But back to Annika. I’m so inspired by women with children who are also invested in their interiors. Because sometimes, I really have wondered if I am crazy or if my decorating bug should be stamped out for awhile until my son is older. But I just can’t imagine my life without loving my home and I only love my home when it is clean, organized and looks appealing to me. I must add though that my home is not photo-worthy at the moment, it’s a bit upside down since we moved in a year ago because our baby arrived a month after we moved in so some things are still boxed up in our spare room. And I need to finish decorating my home – something I’m currently working on slowly. Because with a baby, you aren’t able to keep your same pace so what would have taken me a week before takes me a few months because I can only work on a project an hour here, and hour there. Yet, it feels good to not be sacrificing part of my life or what I value because I had a baby. I really didn’t want to lose that part of myself just because I became a mother.
What are your thoughts on motherhood, messy homes and keeping your interiors inspiring despite sticky fingers? And how great is this space from Annika?
(images: annika von holdt)
This is a really nice apartment, featured not too long ago over at Fantastic Frank, as styled by Ida Cederlöf and photographed by Jessica Silversaga. I particularly love the natural light but even more, the color palette in the bedroom and the open plan kitchen and dining area. I want to cook for friends and eat in this space! Whenever I entertain, everyone ends up crammed into my tiny kitchen so I dream of having a big, open cooking and eating space like this. If you want see all of the details, click on any image below. First I want to start with this fan and flowers photo styled by Maria Kangärde and photographed by Emily Laye because I think it’s just so simple yet dreamy!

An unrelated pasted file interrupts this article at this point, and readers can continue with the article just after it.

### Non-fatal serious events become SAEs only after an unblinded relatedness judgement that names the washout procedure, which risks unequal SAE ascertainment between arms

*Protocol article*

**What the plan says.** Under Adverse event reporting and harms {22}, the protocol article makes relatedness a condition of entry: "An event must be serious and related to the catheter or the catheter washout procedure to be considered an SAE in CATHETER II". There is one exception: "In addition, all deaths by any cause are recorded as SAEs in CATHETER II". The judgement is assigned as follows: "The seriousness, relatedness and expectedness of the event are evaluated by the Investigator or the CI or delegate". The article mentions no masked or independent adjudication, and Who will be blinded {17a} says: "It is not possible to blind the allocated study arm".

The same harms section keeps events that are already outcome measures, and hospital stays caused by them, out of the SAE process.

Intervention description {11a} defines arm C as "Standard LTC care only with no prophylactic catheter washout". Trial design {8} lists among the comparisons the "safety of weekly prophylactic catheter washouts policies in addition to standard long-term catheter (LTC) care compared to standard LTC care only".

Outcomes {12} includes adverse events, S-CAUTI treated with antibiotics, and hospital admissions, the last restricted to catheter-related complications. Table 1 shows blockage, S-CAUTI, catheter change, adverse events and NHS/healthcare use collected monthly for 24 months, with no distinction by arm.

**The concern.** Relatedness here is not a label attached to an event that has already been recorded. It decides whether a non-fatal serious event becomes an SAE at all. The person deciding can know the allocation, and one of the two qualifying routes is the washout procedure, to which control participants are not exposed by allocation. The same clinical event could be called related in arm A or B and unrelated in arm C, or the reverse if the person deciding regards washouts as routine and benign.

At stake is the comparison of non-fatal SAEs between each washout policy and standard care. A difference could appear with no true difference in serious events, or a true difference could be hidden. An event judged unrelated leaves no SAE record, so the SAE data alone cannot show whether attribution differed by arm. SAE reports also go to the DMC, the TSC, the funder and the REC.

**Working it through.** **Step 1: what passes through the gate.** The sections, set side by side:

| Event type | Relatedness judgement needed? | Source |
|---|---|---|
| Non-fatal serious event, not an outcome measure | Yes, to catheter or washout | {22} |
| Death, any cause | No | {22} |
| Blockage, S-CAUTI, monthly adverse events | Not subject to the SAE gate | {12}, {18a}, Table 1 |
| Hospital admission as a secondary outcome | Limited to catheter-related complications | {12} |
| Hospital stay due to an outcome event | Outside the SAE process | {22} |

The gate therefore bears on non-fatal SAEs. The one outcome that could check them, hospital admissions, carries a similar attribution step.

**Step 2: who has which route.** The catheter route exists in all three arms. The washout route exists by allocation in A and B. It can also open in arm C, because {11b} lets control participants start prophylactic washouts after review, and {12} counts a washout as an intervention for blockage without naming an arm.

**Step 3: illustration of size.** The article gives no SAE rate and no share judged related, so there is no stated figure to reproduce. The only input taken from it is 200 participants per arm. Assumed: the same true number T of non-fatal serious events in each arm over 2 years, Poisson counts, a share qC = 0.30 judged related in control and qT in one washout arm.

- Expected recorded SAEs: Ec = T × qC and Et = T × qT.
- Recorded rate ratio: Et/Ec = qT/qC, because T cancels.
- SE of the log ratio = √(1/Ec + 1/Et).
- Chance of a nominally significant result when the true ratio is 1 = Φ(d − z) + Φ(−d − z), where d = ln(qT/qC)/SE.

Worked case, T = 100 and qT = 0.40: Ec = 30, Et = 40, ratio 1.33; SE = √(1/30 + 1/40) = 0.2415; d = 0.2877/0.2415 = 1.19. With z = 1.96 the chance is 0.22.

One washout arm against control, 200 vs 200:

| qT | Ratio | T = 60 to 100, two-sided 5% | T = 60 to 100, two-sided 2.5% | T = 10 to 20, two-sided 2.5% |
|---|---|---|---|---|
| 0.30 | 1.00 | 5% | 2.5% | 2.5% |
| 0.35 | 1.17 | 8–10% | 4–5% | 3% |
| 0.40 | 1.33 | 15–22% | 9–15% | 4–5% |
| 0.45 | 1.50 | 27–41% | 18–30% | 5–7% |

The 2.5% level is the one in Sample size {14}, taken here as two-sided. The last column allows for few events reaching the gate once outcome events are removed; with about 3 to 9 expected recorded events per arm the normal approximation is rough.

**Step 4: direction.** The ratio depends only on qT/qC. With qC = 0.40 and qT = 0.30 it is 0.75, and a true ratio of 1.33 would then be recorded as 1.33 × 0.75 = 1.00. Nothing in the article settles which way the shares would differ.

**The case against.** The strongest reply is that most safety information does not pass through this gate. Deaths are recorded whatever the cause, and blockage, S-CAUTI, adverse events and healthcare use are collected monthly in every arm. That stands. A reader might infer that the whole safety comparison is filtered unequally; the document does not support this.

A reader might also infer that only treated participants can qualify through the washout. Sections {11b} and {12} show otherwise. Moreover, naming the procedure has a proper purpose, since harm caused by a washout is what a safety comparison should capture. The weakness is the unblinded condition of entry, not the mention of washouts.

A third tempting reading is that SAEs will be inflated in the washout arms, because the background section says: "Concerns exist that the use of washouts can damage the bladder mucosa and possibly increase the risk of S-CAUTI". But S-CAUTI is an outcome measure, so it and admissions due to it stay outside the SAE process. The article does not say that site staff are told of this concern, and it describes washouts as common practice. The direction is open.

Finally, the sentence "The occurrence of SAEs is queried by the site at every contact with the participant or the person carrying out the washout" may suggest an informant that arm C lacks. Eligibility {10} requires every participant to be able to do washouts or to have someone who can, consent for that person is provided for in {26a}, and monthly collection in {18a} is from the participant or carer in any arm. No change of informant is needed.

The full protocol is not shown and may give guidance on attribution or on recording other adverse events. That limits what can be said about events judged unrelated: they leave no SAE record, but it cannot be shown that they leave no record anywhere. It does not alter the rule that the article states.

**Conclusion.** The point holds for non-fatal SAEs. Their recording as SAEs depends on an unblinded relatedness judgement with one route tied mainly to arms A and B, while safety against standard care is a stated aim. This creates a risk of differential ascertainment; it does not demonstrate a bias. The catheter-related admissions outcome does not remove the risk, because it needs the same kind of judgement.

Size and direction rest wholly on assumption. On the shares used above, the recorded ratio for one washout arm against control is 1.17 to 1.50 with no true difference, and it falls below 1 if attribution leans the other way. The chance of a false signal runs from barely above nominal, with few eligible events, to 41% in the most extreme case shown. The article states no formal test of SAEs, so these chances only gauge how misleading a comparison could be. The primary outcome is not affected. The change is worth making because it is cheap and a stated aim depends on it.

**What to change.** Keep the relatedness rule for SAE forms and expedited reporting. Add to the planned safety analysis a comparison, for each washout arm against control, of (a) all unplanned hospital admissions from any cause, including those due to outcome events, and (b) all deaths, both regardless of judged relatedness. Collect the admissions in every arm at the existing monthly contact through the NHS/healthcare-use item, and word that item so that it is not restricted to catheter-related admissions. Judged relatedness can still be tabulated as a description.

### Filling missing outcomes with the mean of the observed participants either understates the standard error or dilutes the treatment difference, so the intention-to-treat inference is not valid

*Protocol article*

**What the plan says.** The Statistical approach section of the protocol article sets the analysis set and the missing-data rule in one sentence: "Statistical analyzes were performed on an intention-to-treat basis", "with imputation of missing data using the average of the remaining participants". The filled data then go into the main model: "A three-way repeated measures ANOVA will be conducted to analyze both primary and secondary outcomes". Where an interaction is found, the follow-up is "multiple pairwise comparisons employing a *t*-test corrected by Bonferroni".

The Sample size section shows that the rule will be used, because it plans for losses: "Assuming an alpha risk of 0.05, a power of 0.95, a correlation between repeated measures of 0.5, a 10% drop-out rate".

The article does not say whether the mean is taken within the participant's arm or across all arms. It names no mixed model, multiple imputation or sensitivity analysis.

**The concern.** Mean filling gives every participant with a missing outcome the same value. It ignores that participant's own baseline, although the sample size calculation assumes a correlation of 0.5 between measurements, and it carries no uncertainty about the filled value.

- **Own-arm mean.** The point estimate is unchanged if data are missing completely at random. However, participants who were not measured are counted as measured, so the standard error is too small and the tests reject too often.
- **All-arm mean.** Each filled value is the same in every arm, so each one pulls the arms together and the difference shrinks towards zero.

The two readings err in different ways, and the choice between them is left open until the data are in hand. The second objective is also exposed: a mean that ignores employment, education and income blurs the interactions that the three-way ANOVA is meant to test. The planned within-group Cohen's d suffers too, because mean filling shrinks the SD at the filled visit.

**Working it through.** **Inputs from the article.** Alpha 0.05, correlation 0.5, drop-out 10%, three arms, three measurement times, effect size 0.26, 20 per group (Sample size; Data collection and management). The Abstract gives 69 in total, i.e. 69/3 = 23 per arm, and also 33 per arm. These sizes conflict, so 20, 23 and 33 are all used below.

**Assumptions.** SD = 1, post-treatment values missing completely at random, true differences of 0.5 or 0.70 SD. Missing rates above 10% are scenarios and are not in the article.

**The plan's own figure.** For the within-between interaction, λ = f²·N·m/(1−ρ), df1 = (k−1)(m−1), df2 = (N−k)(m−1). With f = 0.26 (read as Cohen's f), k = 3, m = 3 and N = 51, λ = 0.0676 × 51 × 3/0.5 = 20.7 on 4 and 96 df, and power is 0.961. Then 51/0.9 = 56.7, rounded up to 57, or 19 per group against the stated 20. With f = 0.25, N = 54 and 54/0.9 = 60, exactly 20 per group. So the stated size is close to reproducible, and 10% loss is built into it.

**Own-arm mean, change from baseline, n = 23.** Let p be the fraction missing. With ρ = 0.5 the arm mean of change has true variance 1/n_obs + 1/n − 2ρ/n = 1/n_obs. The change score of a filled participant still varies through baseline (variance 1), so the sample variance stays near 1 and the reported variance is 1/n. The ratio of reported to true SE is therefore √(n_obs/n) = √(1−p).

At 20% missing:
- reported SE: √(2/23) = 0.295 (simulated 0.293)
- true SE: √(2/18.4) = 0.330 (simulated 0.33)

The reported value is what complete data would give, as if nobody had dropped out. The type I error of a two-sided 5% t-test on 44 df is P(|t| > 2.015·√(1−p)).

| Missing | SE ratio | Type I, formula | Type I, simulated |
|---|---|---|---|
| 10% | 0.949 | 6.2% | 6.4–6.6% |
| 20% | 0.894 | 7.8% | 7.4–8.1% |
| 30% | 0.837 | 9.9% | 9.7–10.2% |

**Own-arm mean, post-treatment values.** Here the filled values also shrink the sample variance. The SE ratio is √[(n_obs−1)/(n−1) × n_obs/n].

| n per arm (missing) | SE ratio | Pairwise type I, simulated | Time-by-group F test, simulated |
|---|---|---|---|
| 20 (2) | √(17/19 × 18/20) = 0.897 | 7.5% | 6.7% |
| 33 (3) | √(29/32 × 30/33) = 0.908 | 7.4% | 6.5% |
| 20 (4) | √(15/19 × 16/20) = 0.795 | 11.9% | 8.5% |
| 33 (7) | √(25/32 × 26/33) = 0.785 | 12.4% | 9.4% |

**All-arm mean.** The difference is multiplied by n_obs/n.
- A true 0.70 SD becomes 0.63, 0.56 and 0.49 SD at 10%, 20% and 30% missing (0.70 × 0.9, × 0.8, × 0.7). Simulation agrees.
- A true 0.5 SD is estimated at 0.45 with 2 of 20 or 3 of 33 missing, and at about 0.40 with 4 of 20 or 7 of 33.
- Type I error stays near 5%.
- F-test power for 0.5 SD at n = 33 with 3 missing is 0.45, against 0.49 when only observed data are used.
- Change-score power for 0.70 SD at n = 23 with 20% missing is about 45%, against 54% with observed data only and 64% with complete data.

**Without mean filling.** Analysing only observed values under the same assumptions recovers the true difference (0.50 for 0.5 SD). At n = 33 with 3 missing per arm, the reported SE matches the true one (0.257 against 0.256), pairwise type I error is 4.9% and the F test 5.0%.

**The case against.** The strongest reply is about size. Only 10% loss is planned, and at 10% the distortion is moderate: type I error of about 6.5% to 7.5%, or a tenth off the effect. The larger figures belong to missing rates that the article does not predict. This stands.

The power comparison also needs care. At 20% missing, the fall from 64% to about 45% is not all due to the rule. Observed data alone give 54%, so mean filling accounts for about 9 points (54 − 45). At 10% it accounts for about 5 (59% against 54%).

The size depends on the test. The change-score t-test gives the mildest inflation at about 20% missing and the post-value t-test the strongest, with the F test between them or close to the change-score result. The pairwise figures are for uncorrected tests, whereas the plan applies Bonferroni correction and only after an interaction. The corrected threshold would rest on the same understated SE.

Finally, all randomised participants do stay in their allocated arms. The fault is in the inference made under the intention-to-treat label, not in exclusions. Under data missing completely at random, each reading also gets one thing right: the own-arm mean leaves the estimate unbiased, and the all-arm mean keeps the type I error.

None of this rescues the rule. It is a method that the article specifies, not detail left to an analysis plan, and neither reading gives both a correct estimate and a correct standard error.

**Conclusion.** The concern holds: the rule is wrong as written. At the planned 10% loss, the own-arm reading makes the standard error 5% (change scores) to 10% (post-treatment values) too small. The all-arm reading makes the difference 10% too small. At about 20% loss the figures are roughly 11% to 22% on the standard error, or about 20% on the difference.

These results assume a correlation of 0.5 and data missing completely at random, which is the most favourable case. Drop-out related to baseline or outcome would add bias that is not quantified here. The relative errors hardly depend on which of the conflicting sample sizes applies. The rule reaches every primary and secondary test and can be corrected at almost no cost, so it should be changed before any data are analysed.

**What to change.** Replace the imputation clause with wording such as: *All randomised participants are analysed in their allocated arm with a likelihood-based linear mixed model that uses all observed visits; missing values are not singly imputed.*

Any particular features about this space that you also like?
(images: fantastic frank)
I’ve been thinking a lot about France, and relationships, and past versions of myself and my friends and it has all meant that I’ve spent a lot of time deep in thought. And lots of these thoughts keep going back to France, particularly Paris. Looking at the gorgeous IG stream of Jessie from Supply Paper Co. and then her website, also helped bring back a lot of old feelings. That, and the fact that my son’s uncle is half Danish, half Italian but raised in the south of France so I hear him reminiscence about French life quite often. I recently introduced him to a friend who also speaks fluent French and we had a chat together and that was enough to bring back my once obsession with all things French. Just listening to them speak with such passion for food and travel sparked something inside of me. I watch French films as much as I do American ones, but that’s not really the same. When you are around those who lived there once and speak the language, as you listen to them excitedly speak about “the good old days”, you are suddenly filled with curiosity and joie de vivre. You suddenly want open windows like these below, windows that overlook slate gray rooftops, with sweet little lace cotton curtains. You want to hear the sound of pigeons cooing and the smell of fresh baked bread making its way up the staircase. You want France.
I used to go to Paris a lot when I was single. Did you know that? I lived in Boston, but distance (nor being broke) didn’t stop me. I remember once in ’98, my friend found a great deal on a last minute flight to Paris so I told my boss that I needed Monday off (it was a Thursday) and after work, I transferred most of my closet into a suitcase, raced to the airport, and landed on French soil the next morning with no clue what the hotel would be like that I booked 5 minutes before my cab arrived. That trip was one of the highlights of my single years — just doing crazy, last minute vacations to anywhere and everywhere. Looking back, each spontaneous journey helped me to find myself and get closer to the future Holly. Each trip got me to where I am today and for that, I am grateful.